Most crime dramas draw a sharp line in the sand between law enforcement and criminals, cops vs. robbers, good guys vs. bad guys. While shows such as Law & Order, CSI and its many, many spin-offs may provide a glimpse of the law enforcement community in all its crime-solving glory, they fail to capture the human element in crime and the complex underlying motives and elements which underlie why someone would commit a crime. In HBO's series The Wire, we observe the interaction between police, judicial, and criminal sides battling, not just each other, but amongst themselves over authority & proper conduct in each of their respective realms.
The trial of D'Angelo Barksdale appears to be a slam dunk with two eyewitnesses giving testimony, but Detective Jim McNulty is not convinced. As he observes the second eyewitness contradict her previous statement, presumably influenced by a group of somewhat unsavory gentlemen sitting in the audience, the case begins to unravel and McNulty's suspicions are confirmed. The man responsible for the testimony is Avon Barksdale, a.k.a. Stringer Bell, sitting quietly in the courtroom wearing dignified legal glasses and holding a legal pad. After a not guilty verdict is reached, he casually saunters up to the losing District Attorney and says, "You have a nice day", as though he were saluting a neighbor. In an ironic twist, the supposed criminal mastermind in control of drug operations in Baltimore, the criminals appear surprisingly civil and in control, while the justice system gets tied up in bureaucratic chaos.
McNulty is asked by the presiding judge how this happened and what his specific interest is. The detective spills the beans on the man he suspects of being a drug kingpin. This sets off a chain reaction pitting the detective against his own dept. for involving the judge in an inner dept. matter, thus violating the chain-of-command. Meanwhile, the recently acquitted D'Angelo returns to the streets and is demoted by his boss and uncle Stringer for his own reckless actions. The parallel is interesting to watch, as we can observe the inner workings of drug crime and police prevention to discover, in some ways, they are governed by the same rules, only with different motives.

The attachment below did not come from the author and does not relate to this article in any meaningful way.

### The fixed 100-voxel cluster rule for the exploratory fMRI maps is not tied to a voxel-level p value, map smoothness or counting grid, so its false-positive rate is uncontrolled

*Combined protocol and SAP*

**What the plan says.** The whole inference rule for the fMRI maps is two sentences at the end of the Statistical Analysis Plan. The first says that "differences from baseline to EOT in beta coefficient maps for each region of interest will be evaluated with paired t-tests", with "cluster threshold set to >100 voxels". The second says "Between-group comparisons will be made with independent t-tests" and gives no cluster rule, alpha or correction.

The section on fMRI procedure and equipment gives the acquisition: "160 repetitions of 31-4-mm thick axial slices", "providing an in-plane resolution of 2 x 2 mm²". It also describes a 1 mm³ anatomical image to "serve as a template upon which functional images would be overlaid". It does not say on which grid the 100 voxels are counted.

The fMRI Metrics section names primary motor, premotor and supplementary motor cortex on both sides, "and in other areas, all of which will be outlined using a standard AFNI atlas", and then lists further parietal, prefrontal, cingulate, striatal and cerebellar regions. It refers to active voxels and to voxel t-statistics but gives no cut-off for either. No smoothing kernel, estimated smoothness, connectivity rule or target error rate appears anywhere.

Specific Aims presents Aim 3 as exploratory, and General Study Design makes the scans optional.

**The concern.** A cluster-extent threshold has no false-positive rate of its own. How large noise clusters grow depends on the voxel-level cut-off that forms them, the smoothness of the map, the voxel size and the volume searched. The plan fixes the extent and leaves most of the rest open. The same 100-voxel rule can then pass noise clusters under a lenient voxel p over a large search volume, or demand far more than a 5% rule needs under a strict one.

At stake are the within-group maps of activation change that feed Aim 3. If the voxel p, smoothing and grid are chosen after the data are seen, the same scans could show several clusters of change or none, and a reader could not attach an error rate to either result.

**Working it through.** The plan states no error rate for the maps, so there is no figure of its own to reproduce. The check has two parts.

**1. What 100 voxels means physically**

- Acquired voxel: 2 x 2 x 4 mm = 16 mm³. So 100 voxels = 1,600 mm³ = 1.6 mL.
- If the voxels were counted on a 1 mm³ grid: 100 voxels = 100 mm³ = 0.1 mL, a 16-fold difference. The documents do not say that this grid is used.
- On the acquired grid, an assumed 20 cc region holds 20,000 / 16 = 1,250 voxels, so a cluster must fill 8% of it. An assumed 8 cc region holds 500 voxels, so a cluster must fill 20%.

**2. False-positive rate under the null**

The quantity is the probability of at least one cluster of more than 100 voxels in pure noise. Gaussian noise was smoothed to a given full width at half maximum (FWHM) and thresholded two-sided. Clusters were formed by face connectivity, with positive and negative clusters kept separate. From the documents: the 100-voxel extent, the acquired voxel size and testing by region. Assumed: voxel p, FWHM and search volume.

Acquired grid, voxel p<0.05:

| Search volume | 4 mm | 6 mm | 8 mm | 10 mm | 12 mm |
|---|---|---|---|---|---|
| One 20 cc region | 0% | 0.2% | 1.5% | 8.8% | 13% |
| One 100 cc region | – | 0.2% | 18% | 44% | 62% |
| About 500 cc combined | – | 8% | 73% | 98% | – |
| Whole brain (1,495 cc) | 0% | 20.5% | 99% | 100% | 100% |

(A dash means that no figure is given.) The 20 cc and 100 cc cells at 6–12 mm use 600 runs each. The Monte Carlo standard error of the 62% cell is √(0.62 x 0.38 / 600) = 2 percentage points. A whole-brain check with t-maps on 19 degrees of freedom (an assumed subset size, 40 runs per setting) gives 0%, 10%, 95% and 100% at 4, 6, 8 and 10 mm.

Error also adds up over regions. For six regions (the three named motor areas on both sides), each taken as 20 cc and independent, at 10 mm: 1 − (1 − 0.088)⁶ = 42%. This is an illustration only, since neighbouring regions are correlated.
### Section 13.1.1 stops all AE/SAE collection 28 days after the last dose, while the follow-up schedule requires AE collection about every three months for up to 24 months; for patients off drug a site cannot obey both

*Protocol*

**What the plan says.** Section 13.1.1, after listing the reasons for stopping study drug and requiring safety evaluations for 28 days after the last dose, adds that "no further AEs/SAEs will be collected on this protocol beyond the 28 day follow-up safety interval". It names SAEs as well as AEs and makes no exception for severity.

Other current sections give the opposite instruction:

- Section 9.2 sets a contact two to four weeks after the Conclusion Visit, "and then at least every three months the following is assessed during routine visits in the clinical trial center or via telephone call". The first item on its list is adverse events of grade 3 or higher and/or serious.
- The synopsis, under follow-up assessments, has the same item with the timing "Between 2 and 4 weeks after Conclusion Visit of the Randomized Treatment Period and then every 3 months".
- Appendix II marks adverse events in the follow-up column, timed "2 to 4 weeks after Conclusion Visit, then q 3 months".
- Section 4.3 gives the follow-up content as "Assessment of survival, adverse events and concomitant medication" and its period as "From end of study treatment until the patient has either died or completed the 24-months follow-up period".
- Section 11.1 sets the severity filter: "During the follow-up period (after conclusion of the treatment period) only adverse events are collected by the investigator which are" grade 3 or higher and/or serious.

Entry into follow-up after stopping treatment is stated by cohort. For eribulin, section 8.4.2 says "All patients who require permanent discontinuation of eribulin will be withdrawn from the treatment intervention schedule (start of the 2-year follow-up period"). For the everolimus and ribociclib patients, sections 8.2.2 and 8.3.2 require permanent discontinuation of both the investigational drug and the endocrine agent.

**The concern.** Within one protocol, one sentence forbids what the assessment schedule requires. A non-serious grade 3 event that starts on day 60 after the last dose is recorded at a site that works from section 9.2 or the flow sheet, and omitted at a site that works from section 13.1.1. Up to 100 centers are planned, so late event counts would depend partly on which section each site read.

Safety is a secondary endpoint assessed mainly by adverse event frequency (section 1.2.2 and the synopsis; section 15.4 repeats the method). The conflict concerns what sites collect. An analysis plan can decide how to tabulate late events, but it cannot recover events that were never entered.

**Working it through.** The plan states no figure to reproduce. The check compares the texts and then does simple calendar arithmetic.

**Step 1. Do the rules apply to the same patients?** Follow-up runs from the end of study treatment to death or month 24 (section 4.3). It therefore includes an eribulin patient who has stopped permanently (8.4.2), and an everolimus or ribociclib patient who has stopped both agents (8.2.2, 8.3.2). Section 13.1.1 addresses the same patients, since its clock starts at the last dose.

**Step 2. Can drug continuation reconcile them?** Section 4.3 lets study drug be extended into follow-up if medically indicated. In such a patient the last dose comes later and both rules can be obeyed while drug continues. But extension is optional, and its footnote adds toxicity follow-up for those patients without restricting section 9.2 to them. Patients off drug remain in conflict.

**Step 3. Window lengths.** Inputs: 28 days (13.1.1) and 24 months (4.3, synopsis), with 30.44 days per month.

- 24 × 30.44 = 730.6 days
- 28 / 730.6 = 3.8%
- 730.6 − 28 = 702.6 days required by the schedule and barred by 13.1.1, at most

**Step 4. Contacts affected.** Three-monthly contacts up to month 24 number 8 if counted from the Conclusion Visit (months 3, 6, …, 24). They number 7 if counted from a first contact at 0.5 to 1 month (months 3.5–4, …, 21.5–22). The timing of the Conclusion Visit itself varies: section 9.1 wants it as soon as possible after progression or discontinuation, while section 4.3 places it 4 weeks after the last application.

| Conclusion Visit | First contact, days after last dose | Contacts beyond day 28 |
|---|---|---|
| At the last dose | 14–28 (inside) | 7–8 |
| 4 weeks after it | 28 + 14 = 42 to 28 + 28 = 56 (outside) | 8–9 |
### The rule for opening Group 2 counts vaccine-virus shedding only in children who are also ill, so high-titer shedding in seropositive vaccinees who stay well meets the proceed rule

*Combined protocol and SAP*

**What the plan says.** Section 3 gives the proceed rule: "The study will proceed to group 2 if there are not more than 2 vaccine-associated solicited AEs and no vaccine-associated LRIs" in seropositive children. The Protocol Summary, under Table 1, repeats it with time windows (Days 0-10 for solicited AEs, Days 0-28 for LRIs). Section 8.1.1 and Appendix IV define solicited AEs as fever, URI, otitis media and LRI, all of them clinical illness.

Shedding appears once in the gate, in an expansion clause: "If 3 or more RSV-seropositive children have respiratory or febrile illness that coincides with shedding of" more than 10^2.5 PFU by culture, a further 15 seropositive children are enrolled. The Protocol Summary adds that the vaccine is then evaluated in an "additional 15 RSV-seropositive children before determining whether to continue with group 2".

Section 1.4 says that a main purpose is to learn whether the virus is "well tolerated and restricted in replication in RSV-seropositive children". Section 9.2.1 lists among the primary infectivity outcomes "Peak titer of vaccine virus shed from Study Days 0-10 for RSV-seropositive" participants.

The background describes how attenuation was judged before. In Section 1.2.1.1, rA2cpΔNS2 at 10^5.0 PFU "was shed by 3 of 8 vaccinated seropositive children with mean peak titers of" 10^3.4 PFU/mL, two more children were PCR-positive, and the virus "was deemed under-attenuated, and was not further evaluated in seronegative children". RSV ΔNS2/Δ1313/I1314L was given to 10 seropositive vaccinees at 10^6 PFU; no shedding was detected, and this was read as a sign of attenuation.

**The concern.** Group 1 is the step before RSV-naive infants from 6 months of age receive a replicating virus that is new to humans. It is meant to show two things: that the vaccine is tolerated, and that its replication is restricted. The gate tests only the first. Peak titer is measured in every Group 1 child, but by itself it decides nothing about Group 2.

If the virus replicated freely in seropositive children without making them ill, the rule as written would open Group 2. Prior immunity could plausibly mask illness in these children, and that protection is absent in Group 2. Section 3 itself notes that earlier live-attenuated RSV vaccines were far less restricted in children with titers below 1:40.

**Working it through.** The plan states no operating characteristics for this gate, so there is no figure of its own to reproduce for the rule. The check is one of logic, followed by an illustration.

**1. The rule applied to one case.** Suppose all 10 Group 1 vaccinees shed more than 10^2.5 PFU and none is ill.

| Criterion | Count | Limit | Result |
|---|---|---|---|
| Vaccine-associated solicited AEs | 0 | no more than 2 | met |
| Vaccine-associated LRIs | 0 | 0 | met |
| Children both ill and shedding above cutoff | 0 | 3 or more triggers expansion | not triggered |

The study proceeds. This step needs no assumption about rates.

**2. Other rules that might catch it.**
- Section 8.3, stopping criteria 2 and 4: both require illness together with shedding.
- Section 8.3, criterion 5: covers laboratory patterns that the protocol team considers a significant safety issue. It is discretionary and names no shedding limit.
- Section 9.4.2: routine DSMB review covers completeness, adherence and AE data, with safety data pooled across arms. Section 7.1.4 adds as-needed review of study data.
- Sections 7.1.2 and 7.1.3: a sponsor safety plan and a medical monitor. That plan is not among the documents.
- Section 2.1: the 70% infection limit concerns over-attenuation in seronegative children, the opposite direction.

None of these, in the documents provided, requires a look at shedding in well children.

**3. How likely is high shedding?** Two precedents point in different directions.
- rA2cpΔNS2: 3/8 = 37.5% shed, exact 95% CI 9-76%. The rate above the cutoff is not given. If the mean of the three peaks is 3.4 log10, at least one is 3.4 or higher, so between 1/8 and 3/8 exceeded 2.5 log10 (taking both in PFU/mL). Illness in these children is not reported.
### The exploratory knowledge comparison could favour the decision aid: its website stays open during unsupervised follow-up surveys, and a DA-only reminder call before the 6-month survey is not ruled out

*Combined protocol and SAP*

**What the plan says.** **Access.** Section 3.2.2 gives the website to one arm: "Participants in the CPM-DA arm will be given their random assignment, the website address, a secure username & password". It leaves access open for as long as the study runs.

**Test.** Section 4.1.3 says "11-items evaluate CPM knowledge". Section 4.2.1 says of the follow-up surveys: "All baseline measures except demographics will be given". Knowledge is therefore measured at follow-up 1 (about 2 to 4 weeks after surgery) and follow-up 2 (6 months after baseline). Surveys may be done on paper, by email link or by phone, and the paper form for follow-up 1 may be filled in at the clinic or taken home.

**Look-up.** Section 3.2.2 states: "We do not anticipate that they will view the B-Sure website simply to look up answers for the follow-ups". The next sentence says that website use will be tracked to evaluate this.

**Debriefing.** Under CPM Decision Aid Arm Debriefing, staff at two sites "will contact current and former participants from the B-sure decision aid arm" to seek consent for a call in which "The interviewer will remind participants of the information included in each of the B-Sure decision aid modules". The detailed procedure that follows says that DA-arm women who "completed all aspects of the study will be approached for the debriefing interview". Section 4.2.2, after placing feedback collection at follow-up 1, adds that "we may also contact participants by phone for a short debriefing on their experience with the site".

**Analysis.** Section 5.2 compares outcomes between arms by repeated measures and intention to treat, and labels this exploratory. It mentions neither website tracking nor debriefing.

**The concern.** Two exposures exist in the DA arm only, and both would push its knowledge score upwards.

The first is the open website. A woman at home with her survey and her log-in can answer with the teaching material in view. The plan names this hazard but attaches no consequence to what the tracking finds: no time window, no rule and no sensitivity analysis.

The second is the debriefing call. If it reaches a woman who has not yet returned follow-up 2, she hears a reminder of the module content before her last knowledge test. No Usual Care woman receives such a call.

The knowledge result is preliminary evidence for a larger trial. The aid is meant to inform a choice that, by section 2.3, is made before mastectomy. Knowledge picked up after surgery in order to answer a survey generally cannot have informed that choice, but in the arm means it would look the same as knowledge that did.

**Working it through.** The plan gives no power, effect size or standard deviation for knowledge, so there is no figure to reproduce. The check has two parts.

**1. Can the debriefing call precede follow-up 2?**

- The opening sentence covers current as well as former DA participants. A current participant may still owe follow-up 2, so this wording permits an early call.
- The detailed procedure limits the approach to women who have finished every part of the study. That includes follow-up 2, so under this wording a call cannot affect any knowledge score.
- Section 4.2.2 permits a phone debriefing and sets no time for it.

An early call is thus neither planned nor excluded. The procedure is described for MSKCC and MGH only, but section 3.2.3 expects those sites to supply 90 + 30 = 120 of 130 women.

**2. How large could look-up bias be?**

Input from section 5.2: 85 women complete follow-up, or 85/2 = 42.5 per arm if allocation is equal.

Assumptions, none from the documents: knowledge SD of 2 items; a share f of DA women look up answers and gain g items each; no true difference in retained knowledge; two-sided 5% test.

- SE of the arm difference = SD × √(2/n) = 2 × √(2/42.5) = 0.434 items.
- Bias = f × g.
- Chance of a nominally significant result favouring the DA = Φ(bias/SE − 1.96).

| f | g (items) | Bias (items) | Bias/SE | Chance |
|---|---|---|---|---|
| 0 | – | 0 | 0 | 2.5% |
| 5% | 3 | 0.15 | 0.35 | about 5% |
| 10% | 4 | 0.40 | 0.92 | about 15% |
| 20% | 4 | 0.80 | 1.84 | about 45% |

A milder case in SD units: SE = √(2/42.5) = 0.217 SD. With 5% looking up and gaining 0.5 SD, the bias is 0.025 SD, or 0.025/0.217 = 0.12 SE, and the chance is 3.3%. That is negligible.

The show's weave of complex character relationships could not be sustained without a strong cast, and the actors provide the anchor for this sometimes muddied drama. Idris Elba (Stringer Bell) exudes a confidence and control which is quite endearing. Dominic West plays Det. McNulty with a devil-may-care attitude, appealing to the rebellious side of human nature. He conveys the inner struggle over his character's actions very naturally and he commands sympathy and respect through his calm power. Larry Gillard, Jr. particularly shines as the misfit murderer D'Angelo, struggling against his own group as they shun his actions as well as an inner struggle for personal authority.
The storyline occasionally gets bogged down in the complexities of the chain-of-command with law enforcement, partly due to the slang filled dialogue (both a blessing and a barrier), but mostly because of a few poorly coordinated scene changes with little to no connecting segue. However, the complexity is certainly welcome, as it endeavors to challenge our basic assumptions towards criminal activity and the effort to combat it. The Wire is an undercover look into the criminal world.
Highs: Intimate human focus on criminals & law enforcement; Charismatic acting ensemble; shuns the black & white emphasis of contemporary crime dramas.
Lows: Story bogged down by inner complexities; a few trite scenes.
The Verdict: Thorough exploration of the inner workings of criminals, their motives, and the law enforcement who target them.